Equipped with a guitar, a synthesizer, and a wide palette of 80s-derived tones, Zach Robinson crafts cinematic compositions fit for a cruise down neon-streaked city streets, or a journey to the outer ring of a distant galaxy. The Construct, his first full-length album under the D/A/D moniker, follows 2009’s acclaimed Super Motives EP with a cycle of ten new compositions, each loaded with enough anthemic melodies, hi-fi synth passages, and guitar solos to take up indefinite residence in the “Epic” branch of your musical memory. Composed, performed, and recorded by Robinson from 2010 to 2013, The Construct spans as many moods as genres, jetting alternately into Italo-disco stomp, syncopated boogie funk, slow-burning balladry, and cosmic drift. These diverse atmospheres cohere into a consistent whole, united by Robinson’s sense of dramatic pacing: strident drum tracks hammer out foundations; keyboard voices overlap into polyphonic bliss; any number of big payoffs hit in the form of synth motifs or six-stringed leads eager to whisk us off to a new zone.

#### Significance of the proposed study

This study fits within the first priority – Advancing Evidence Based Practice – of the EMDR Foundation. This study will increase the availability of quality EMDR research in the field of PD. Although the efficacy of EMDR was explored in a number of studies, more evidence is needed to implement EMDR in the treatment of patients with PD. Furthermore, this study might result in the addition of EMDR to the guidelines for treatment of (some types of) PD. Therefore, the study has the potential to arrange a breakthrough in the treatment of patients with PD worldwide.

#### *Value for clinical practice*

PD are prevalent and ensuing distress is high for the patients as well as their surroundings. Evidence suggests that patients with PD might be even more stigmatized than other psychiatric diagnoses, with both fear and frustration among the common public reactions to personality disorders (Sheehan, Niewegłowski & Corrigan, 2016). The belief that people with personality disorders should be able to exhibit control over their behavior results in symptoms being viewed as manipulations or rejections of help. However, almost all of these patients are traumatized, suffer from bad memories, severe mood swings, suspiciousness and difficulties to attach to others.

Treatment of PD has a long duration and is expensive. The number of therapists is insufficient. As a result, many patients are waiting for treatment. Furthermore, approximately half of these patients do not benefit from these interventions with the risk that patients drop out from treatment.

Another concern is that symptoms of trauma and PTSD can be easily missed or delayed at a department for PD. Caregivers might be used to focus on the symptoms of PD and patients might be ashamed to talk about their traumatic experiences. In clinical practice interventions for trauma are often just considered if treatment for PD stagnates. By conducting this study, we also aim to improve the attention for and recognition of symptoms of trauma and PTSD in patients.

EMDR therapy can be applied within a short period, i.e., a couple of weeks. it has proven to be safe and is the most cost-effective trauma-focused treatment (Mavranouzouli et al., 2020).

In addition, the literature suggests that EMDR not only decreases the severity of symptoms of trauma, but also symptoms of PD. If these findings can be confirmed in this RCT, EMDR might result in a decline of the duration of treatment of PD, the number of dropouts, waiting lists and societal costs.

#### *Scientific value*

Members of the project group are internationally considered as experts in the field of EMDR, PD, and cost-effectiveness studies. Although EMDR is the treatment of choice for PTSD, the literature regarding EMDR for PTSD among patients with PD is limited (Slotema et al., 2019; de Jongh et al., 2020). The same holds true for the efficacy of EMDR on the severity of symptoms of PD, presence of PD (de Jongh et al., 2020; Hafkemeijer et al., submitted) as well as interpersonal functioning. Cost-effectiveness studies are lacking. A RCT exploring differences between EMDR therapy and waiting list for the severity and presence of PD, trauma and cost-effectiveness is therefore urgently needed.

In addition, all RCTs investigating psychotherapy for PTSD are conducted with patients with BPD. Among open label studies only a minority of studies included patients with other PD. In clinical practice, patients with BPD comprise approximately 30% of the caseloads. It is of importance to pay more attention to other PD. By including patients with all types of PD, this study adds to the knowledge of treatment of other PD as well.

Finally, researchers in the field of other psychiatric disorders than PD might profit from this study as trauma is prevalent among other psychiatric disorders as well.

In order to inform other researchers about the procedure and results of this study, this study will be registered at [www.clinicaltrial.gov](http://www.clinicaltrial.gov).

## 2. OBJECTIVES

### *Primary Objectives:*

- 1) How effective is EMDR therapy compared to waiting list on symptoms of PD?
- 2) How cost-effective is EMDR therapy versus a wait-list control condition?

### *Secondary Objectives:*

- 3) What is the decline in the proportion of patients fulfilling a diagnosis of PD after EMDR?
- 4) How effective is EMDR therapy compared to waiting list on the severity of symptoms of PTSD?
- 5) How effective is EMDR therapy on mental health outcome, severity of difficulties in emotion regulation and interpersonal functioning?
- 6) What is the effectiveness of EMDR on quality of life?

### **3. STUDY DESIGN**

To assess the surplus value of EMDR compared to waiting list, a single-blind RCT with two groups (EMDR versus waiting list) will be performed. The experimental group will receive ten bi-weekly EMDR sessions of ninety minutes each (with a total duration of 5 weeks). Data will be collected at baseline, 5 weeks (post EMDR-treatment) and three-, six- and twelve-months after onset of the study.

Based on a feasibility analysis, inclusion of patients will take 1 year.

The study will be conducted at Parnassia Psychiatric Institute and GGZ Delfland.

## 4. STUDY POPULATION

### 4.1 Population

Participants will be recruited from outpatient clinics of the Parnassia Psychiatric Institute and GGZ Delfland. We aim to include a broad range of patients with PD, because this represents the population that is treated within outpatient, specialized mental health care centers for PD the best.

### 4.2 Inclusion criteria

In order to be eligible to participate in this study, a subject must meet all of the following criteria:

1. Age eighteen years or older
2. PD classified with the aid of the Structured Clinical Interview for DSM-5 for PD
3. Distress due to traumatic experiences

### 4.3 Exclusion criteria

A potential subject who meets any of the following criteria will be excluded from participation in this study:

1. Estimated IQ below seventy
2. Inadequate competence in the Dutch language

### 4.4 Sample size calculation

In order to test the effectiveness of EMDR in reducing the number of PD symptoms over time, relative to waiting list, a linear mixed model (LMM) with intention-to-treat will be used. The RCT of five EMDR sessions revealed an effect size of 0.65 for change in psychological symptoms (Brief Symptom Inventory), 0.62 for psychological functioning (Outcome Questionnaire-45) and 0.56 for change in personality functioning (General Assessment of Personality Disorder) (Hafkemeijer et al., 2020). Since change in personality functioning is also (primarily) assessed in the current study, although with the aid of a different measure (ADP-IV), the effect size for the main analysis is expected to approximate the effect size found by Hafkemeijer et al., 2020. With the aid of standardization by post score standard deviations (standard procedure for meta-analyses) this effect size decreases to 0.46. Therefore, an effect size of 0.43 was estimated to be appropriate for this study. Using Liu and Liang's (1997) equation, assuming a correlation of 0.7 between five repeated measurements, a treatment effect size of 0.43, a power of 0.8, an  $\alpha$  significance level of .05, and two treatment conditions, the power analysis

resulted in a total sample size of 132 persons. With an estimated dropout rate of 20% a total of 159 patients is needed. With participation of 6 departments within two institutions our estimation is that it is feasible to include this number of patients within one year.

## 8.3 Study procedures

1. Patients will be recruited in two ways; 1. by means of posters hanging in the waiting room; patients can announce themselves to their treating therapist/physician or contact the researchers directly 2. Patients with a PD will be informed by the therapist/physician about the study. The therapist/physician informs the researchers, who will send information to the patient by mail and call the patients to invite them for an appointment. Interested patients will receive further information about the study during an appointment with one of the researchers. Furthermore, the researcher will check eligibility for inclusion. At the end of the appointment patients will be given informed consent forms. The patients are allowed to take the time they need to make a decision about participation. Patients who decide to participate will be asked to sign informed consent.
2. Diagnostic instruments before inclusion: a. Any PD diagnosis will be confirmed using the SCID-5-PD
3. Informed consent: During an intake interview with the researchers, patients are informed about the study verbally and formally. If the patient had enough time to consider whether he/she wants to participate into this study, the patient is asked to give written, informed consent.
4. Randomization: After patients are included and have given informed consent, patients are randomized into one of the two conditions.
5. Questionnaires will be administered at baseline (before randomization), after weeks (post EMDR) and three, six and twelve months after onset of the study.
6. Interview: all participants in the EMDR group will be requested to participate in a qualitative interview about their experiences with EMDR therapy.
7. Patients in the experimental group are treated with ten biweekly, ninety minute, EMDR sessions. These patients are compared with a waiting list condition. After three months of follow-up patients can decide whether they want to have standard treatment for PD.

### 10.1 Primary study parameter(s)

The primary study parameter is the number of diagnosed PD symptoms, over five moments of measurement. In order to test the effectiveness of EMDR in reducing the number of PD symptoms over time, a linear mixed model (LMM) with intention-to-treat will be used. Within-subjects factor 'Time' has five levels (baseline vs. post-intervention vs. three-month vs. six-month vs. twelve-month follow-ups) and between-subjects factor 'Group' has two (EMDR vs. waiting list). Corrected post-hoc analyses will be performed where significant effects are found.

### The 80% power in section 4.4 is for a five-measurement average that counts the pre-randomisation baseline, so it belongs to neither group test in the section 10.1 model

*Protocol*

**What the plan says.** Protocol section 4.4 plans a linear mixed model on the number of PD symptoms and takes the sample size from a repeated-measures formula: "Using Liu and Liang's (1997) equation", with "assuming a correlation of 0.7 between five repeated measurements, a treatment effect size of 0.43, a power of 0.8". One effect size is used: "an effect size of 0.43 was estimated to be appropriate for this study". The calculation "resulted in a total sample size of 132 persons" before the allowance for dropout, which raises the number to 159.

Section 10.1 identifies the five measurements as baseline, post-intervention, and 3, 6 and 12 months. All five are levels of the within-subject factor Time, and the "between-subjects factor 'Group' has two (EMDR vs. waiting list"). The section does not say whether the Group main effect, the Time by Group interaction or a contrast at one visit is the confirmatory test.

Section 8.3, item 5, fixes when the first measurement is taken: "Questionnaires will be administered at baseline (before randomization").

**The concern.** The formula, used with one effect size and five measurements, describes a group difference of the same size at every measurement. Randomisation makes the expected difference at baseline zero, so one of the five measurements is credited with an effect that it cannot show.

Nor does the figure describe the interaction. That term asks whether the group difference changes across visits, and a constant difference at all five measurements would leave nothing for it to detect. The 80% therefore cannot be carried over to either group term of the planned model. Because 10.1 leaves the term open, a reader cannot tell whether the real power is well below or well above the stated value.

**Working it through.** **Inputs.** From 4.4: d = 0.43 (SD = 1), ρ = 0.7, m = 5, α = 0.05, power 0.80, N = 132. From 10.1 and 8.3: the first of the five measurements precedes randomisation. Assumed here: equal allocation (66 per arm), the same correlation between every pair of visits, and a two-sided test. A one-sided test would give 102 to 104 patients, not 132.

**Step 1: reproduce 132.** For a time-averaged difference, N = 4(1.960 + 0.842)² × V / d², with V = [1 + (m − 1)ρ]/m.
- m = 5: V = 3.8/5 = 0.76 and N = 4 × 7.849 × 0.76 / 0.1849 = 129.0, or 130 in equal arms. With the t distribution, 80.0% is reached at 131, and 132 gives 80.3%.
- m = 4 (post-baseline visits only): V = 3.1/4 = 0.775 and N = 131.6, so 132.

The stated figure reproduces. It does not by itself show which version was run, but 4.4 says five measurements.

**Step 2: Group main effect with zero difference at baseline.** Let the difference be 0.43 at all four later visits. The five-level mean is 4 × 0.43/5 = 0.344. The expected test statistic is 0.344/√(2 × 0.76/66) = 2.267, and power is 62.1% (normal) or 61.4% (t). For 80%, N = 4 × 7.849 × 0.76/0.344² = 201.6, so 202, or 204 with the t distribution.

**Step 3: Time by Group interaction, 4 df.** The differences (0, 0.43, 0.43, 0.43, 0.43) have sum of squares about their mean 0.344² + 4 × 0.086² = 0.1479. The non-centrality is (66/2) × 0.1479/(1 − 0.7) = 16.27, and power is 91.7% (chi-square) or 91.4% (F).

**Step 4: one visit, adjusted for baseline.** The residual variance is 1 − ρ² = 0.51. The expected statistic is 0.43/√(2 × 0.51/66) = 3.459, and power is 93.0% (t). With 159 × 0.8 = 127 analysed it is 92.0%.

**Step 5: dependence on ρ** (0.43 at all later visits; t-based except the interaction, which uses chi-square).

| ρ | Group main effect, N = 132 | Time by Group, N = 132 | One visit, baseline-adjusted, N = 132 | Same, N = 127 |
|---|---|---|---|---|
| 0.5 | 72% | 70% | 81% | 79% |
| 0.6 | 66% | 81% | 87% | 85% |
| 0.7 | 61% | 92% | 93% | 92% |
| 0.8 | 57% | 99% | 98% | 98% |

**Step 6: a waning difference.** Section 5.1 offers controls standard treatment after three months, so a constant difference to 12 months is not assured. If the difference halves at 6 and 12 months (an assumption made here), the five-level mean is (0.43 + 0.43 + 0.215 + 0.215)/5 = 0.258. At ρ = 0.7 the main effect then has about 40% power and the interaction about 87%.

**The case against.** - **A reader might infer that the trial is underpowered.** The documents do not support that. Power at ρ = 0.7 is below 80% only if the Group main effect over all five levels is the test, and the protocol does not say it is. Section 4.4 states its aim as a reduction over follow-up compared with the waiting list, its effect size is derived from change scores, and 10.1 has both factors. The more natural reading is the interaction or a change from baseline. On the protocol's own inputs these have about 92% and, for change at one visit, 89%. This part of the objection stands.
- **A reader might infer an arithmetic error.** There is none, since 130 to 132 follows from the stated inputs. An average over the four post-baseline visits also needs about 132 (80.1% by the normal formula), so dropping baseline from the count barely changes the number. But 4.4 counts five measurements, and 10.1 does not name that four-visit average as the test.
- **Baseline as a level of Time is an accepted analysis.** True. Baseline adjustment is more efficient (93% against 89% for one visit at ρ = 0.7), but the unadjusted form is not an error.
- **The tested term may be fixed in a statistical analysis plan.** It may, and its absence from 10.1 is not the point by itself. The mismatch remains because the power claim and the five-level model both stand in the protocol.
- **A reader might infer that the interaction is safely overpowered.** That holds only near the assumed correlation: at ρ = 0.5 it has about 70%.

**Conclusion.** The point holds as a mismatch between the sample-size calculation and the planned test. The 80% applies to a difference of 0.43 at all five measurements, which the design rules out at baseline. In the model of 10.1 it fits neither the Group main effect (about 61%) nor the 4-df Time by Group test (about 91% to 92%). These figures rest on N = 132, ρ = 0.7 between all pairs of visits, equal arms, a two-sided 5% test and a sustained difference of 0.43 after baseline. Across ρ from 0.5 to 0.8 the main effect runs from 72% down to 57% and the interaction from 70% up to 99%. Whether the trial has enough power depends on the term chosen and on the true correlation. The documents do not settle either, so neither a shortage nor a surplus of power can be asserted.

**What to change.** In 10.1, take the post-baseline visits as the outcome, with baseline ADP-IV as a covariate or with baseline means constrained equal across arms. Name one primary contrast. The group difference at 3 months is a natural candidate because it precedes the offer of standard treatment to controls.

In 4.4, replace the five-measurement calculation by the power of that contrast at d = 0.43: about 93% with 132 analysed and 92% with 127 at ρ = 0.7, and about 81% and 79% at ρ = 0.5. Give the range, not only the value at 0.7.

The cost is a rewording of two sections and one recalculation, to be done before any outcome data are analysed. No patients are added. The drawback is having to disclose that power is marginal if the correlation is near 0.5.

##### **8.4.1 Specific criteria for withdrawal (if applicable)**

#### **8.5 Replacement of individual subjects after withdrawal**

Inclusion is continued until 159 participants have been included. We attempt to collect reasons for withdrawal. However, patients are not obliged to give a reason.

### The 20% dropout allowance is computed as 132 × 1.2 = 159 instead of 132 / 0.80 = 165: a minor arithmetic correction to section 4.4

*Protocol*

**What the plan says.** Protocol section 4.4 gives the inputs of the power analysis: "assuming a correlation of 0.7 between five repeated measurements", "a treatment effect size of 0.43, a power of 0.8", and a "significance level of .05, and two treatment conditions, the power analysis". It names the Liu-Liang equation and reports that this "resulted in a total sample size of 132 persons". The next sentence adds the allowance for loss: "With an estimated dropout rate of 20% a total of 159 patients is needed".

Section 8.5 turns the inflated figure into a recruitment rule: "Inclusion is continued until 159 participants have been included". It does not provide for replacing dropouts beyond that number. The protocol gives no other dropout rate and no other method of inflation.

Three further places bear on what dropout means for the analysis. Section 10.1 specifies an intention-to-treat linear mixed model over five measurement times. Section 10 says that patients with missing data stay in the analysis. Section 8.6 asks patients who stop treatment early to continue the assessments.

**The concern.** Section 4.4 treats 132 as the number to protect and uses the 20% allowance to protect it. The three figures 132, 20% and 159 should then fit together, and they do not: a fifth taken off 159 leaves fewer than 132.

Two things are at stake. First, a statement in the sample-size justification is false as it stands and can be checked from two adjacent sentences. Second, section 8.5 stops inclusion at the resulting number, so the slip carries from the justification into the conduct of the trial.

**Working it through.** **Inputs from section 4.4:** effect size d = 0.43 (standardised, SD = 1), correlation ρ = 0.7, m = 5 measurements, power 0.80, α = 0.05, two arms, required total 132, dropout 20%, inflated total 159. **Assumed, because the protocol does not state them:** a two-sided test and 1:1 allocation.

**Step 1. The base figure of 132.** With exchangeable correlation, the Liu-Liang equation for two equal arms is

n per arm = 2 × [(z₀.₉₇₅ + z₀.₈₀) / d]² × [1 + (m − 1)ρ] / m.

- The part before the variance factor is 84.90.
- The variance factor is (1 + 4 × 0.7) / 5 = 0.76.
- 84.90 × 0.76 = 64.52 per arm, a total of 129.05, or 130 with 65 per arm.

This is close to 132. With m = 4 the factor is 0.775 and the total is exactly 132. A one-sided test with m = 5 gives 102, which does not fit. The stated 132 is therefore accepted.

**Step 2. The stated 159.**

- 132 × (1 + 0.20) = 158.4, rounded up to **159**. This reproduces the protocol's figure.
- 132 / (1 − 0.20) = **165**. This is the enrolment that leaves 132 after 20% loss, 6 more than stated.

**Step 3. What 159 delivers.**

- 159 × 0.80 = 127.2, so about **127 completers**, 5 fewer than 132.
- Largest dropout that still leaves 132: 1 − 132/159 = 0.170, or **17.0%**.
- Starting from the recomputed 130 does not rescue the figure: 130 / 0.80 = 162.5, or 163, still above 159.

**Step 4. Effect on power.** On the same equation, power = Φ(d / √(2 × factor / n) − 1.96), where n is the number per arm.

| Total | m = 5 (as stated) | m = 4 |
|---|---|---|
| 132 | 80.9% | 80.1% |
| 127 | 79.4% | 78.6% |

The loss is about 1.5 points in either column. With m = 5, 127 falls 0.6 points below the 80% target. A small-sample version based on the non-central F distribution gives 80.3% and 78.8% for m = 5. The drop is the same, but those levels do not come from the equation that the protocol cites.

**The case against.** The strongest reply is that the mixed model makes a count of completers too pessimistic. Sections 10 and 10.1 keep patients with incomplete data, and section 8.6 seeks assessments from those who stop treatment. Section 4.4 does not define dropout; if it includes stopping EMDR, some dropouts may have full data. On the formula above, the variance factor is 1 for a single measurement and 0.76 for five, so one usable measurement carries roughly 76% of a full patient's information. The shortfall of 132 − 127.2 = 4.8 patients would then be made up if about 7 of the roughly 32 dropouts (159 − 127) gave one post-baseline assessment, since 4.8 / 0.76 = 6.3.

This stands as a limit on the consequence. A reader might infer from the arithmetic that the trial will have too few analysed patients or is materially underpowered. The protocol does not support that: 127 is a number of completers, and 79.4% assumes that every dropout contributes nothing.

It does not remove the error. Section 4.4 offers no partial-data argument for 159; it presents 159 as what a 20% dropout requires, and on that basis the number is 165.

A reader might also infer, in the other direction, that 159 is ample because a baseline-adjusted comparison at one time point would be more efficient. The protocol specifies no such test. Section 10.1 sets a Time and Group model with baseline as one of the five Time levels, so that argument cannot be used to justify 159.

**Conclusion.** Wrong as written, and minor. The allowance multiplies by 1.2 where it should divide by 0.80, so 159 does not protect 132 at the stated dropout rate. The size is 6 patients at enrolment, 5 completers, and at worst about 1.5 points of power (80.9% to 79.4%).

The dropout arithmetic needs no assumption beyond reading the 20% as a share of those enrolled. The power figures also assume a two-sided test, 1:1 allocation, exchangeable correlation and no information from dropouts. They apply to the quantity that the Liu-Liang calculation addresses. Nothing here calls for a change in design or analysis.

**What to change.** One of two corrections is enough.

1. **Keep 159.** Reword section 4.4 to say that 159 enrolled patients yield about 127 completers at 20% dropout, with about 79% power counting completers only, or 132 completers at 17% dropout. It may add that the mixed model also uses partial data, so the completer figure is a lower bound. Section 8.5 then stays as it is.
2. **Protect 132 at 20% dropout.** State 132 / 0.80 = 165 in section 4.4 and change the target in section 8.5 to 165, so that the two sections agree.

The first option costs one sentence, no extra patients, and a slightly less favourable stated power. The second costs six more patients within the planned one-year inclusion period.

Robinson channels his education (and current day job) in contemporary composition and film music into his evocative sonic narratives. Lead single “Orion Beach” arrives with handclaps and staccato synth lines before transitioning through a series of detailed melodies and angelic pads. If the percolating sequences in the song’s coda don’t spark the mental image of a heated jet-ski competition streaking past synthetic beaches under a pink and yellow skyline, perhaps nothing will. The robo-funk bassline of “Titan” bursts out of the fog as police sirens echo down the alleyways, while lead runs rise up with the light pollution to stain the night sky. On “Love Will Make You Stay,” guest vocalist Sharaya Mikael leans in close, opens her arms, and steals our hearts as vocal harmonies layer together against bell arpeggios and low-end pulses. Though Robinson only toddled through the 80s for a few short months, the decade left an indelible mark on his musical sensibilities through his continuing immersion in movie scores, video game soundtracks, and internet-accessed ephemera. In this sense, the tropes that animate his music serve as markers of a past-obsessed present, and as updated vestiges of the past itself, glimpsed in perfect hindsight and pieced together into a hybrid of (new) (bygone) (eternal) [aesthetics] [tones] [ideas].